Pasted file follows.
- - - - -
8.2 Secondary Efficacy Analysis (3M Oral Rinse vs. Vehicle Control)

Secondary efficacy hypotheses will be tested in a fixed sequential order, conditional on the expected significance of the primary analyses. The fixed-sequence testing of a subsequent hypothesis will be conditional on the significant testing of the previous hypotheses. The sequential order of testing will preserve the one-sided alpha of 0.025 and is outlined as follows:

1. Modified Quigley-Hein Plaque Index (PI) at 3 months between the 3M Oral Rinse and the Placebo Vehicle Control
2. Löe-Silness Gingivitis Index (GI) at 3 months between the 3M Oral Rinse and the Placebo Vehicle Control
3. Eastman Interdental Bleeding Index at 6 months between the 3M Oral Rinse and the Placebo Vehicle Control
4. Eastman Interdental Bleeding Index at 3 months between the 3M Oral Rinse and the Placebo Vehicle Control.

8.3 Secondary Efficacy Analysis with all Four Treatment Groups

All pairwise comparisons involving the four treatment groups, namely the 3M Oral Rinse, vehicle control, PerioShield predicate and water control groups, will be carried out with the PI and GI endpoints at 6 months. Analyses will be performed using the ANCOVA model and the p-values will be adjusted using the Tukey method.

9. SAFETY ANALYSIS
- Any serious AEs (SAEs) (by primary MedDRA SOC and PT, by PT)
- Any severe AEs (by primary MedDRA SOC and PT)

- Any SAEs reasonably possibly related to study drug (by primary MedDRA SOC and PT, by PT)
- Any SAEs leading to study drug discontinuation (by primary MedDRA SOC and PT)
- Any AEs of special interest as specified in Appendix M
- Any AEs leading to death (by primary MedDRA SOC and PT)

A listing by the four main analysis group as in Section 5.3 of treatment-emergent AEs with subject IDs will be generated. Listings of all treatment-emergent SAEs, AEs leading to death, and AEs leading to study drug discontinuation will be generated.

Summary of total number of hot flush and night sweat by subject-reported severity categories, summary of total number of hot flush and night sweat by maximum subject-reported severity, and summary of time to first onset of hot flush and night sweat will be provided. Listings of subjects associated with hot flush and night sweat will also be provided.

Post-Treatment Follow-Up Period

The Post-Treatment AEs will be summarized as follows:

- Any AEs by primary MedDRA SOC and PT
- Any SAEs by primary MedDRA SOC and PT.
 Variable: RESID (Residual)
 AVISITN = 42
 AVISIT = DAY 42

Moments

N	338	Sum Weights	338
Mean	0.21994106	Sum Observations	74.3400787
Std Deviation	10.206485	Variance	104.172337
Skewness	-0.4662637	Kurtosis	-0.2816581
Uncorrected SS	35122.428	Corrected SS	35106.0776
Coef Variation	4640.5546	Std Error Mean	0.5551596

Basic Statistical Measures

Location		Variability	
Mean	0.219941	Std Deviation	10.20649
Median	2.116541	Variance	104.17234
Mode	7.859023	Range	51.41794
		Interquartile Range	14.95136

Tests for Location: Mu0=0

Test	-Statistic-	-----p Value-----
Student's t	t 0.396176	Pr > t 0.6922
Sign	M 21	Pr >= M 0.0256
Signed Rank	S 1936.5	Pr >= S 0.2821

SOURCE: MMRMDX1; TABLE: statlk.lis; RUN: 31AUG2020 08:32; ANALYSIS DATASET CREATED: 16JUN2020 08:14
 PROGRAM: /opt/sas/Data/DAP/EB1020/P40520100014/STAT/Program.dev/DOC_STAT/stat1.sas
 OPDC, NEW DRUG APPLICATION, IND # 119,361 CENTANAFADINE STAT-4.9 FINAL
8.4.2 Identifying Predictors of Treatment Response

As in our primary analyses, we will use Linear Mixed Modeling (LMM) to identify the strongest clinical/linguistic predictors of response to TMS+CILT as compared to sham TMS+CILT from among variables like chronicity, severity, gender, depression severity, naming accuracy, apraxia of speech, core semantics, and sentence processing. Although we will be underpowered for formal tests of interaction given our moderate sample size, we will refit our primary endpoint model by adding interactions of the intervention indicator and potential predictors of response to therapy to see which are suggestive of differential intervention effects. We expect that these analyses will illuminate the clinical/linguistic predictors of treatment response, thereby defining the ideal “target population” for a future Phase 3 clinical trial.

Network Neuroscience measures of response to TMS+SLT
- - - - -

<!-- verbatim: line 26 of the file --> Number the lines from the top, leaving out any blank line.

N	338	Sum Weights	338